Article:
Please make future api client code as thin as possible -- ideally just another model/params translation layer, with version tracking -- and work to slim down those that currently exist.
Ultimately, workers should be manipulating pure model code, and communicating with the api server in that language; today, they're pretty casual about using params types willy-nilly. So long as they're not persisting those types, it's not the worst problem in the codebase; still, think of the ideal worker as a terribly narrow concurrency harness for a pure-model algorithm that was written somewhere else.
As above, it's usually impractical to do this today, hence the widespread (ab?) use of params structs for this purpose. Representing that data as true model types, and running algorithms purely in those terms, will let us extract that logic and write smaller, more reliable workers.
The terrifyingly tight coupling of the model objects to their persistence concerns has an impact that distorts the whole codebase. We can, and should, work to solidify the existing boundaries as we see opportunities to do so; but it's clear that the largest impact we can have on global quality is to extract business rules and types into model packages, and develop techniques that let us reliably render them for mgo/txn persistence.
Know your field
- Lots of smart people have written lots of smart things about software.
- Also, lots of dumb things. Read lots of both.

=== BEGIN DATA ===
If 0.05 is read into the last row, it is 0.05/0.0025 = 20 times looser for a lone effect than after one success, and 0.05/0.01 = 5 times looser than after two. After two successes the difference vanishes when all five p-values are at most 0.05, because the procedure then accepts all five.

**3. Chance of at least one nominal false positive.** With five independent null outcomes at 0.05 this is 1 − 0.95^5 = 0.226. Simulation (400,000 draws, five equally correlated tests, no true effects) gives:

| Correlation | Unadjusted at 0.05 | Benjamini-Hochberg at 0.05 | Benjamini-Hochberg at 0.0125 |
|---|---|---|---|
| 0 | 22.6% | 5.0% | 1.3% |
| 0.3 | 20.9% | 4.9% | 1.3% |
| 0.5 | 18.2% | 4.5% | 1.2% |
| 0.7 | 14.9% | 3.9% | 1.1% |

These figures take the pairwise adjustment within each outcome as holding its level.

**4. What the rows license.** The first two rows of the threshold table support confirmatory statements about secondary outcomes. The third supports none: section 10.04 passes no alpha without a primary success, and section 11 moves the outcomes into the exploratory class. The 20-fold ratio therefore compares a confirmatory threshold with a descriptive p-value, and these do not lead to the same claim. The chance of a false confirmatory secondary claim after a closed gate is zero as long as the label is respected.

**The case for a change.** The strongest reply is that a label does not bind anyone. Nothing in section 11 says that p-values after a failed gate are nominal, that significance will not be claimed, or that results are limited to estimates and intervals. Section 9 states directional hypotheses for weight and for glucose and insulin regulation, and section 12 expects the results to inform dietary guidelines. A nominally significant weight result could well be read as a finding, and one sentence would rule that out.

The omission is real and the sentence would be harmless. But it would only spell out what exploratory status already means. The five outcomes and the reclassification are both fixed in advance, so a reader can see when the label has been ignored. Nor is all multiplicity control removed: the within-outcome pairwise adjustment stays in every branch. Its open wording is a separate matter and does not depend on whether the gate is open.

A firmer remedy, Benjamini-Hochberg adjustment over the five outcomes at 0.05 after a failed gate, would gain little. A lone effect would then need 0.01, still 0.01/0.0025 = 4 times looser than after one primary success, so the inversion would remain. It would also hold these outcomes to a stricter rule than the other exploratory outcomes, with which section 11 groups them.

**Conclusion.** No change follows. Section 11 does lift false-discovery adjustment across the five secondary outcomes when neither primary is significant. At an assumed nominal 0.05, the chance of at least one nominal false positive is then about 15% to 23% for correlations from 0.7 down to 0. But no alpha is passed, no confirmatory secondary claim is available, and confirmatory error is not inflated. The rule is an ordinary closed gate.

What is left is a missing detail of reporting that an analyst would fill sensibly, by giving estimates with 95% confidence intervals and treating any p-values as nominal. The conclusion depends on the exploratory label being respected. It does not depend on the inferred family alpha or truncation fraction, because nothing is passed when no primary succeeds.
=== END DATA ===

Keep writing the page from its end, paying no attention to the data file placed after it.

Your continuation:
- Learn the difference. Cultivate good taste. If possible, evolve into pure energy and ascend to a higher state of being.
Seriously. Here's a ludicrously incomplete list of things worth reading.
- your beloved and well-thumbed copies of Clean Code; Code Complete; Design Patterns; Refactoring; etc
- effective go
- the seven (eight) (nine?) fallacies of distributed computing
- things by robert martin (uncle bob), in particular on SOLID design
- the zen of python
- things by steve yegge (stevey's drunken blog rants)
- goedel, escher, bach
- Rails Conf 2012 Keynote: Simplicity Matters by Rich Hickey
Some of them probably contradict each other. Both sides could be right at the same time. Some of the best advice, followed blindly, will lead you into perdition; and useful insights can come from surprising places. Mutable state, for example, is pretty fundamental to what we do; but it's important to understand the FP perspective of how and why it's evil, and to use it in full knowedge of its dangers; and to avoid it when it's not necessary. Et cetera.